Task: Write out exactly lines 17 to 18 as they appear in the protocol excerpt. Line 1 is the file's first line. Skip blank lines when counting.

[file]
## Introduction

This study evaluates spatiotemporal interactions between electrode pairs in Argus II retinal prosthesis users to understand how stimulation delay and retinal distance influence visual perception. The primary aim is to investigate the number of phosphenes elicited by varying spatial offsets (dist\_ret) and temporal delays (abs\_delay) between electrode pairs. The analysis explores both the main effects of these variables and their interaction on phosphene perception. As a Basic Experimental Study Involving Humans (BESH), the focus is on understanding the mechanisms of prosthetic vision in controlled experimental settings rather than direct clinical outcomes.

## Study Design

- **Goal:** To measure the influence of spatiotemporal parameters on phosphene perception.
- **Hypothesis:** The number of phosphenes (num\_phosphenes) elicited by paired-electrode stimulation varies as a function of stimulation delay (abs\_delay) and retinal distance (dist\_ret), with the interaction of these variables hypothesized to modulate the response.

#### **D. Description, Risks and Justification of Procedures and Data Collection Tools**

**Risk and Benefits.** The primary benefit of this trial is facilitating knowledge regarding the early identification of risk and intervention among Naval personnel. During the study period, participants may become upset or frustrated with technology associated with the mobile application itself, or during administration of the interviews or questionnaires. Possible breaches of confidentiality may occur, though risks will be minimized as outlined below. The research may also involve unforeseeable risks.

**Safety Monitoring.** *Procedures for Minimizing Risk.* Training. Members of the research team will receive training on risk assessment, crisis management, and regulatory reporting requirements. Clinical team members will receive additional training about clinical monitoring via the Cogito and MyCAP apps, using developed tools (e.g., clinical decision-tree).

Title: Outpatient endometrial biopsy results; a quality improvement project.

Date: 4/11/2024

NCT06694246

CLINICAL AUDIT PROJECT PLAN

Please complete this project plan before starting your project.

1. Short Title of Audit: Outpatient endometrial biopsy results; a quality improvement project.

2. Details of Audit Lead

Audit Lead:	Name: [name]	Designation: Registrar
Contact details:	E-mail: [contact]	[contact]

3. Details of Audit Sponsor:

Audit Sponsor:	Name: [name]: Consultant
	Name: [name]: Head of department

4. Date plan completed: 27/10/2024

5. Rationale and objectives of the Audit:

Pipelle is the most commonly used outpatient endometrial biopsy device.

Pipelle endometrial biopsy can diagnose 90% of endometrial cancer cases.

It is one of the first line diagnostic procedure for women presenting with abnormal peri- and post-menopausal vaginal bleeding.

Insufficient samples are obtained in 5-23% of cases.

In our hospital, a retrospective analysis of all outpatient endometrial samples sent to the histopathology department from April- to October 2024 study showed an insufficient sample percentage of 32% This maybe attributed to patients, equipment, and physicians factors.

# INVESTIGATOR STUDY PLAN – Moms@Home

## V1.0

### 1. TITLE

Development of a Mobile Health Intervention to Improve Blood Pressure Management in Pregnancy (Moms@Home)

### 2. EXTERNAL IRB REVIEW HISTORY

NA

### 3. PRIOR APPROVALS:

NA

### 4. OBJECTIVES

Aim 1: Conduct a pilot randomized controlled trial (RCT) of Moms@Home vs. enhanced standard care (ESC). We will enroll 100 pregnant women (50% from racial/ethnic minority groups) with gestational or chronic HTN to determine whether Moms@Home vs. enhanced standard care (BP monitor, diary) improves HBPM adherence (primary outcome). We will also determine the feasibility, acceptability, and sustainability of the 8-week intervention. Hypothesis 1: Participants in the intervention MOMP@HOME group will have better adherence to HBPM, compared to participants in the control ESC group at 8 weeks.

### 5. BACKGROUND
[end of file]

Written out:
Contact details:	E-mail: [contact]	[contact]

3. Details of Audit Sponsor: